The arrival of COVID-19 in the U.S. has affected nearly every aspect of people’s daily lives. Throughout this time, people across the world have had to alter the way they socialize, travel and conduct business. It’s an unprecedented event that has many people wondering when or if life will return to ‘normal’ … and what changes will remain engrained in society for good. 

“One of the unexpected opportunities that COVID-19 has presented us is to identify pre-COVID habits or patterns that aren’t healthy for individuals or groups and organizations, and initiate a reset,” says Becky Lewis, system director of infection prevention for INTEGRIS Health System in Oklahoma City. 

An example she gives is the commonplace – but harmful – work culture that sees a higher value placed on ‘toughing it out’ and clocking in when sick rather than taking a sick day. 

“Perhaps our new normal will include not going out when ill for work or for play, healing at home, and the ever-important process of hand hygiene and covering our coughs.”

The medical community has continually stressed the importance of washing one’s hands thoroughly with soap and water for 20 seconds or more and covering one’s mouth and nose when coughing, but today, people are more attuned to its message and its impact. It’s also reminded people that whether it’s the common cold or COVID-19, it’s important to avoid touching your eyes, nose and mouth and to clean and disinfect surfaces frequently. 

While the strict stay-at-home orders have been lifted in Oklahoma, older adults and those with underlying medical conditions still need to be selective in their out-of-the-house activities.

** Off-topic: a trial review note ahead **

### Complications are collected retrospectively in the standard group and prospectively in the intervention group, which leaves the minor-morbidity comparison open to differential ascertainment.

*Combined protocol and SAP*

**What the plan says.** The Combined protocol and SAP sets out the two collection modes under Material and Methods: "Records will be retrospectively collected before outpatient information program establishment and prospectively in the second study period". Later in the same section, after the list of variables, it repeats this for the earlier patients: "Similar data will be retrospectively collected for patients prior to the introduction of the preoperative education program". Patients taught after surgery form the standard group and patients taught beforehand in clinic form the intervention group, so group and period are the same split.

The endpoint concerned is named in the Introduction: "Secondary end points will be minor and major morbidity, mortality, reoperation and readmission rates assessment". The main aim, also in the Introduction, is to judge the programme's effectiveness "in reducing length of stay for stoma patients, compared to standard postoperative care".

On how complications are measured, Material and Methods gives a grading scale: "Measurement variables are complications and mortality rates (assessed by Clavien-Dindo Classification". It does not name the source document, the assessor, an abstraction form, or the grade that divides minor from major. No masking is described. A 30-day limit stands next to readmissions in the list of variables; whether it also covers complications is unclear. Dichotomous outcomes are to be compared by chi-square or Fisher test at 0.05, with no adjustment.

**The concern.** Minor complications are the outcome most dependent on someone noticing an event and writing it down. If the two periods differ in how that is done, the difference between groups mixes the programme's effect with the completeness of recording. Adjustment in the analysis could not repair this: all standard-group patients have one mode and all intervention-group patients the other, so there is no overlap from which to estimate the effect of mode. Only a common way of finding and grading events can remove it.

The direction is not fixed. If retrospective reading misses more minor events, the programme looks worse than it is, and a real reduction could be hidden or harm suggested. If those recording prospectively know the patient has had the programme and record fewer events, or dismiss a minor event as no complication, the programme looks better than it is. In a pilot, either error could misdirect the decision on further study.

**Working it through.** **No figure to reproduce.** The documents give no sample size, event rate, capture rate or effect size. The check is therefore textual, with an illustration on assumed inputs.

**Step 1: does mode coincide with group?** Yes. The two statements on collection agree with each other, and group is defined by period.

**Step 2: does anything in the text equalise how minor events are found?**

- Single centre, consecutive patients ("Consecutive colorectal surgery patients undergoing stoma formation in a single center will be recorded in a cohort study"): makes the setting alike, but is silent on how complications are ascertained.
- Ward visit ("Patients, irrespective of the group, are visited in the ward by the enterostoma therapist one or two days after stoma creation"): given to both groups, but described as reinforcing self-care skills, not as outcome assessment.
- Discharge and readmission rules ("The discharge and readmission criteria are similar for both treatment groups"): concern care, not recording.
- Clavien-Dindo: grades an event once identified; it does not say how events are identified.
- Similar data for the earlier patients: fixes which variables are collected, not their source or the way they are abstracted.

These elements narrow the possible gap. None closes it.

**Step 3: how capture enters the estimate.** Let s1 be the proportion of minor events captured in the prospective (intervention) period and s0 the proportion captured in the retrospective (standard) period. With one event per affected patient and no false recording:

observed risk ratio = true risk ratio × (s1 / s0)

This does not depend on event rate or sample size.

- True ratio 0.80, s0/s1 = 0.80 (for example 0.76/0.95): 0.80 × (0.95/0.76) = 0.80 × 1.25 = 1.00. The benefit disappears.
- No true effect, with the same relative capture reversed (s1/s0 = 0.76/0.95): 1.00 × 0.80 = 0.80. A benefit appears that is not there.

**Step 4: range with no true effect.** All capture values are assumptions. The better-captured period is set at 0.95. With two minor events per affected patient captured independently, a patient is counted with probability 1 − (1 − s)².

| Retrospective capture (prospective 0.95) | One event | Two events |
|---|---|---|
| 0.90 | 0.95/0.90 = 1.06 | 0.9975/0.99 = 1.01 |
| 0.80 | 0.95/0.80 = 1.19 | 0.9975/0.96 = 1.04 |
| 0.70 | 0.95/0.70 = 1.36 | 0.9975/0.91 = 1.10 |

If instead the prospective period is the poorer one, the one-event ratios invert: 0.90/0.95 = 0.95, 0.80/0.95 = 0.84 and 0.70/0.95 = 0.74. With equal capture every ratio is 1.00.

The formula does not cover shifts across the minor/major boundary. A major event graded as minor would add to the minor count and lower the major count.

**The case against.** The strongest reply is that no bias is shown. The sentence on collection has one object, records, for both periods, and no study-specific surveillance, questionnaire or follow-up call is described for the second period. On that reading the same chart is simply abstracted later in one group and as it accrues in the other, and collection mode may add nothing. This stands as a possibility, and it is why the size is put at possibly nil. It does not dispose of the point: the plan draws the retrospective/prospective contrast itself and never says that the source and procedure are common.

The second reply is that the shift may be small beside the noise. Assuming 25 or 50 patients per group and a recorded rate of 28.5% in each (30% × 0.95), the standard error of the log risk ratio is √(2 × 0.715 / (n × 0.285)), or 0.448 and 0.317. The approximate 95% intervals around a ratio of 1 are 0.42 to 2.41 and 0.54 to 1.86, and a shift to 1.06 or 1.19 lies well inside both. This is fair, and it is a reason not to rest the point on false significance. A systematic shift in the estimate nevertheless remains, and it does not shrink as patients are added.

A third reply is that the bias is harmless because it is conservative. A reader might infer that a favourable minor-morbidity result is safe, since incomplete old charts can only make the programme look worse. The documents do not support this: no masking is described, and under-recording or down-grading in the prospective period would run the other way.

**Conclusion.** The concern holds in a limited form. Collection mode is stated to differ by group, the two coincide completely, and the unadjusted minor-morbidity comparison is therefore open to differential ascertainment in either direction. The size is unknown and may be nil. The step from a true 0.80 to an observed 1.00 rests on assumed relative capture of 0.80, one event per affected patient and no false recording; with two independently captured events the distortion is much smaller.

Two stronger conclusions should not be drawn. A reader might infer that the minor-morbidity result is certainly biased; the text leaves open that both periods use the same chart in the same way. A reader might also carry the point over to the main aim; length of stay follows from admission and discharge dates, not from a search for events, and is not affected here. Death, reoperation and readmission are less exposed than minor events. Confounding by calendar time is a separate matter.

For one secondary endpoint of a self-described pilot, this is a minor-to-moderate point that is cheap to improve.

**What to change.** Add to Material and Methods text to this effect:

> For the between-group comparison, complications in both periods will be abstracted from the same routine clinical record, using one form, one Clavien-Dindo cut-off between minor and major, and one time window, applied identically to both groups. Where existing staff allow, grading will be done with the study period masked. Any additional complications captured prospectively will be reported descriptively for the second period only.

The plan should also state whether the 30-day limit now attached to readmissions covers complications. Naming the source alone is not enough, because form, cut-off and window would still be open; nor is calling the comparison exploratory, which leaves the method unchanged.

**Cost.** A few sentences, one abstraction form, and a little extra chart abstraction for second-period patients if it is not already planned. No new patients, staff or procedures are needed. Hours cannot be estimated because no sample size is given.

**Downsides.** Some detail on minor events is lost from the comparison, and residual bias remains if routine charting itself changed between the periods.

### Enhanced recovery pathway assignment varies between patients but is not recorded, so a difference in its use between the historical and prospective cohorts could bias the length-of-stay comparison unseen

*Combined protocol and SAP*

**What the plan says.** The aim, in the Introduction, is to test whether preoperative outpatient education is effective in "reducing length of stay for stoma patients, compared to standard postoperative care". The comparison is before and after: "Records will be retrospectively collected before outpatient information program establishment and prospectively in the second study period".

“High risk individuals should continue to review recommendations and identify what they can do to remain healthy,” says Lewis. “This may mean being slow to reintroduce into more social settings or extended use of masks and may vary by individual.”

Looking ahead, there is concern about a second surge of COVID-19 cases in the fall and the chance of it running alongside the influenza season. 

“I’m not sure there’s a scenario where we can say that’s not a possibility, because so many of the variables depend on personal choice,” says Shelley Zumwalt, spokesperson for the Oklahoma State Department of Health. “We are at a place where we’ve managed to flatten the curve; what happens from here on out depends on people continuing to follow CDC guidelines.”

Lewis says the better our state utilizes healthy habits and practices, the less likely we’ll have that second surge. 

“Some people look at what our state has done to improve safety and preserve health and think we overreacted,” she says. “Whereas science would say we did not overreact. It is possible that we will see resurgence of this specific coronavirus as the science community continues to push for a vaccine. But many of the healthy habits that were mandated or enforced during the early days of COVID-19 can support continued efforts for our state and our nation to remain healthy.”

As everyone navigates the new terrain created by COVID-19, it’s important to stay up-to-date. Zumwalt encourages state citizens and businesses seeking information to call 2-1-1 or visit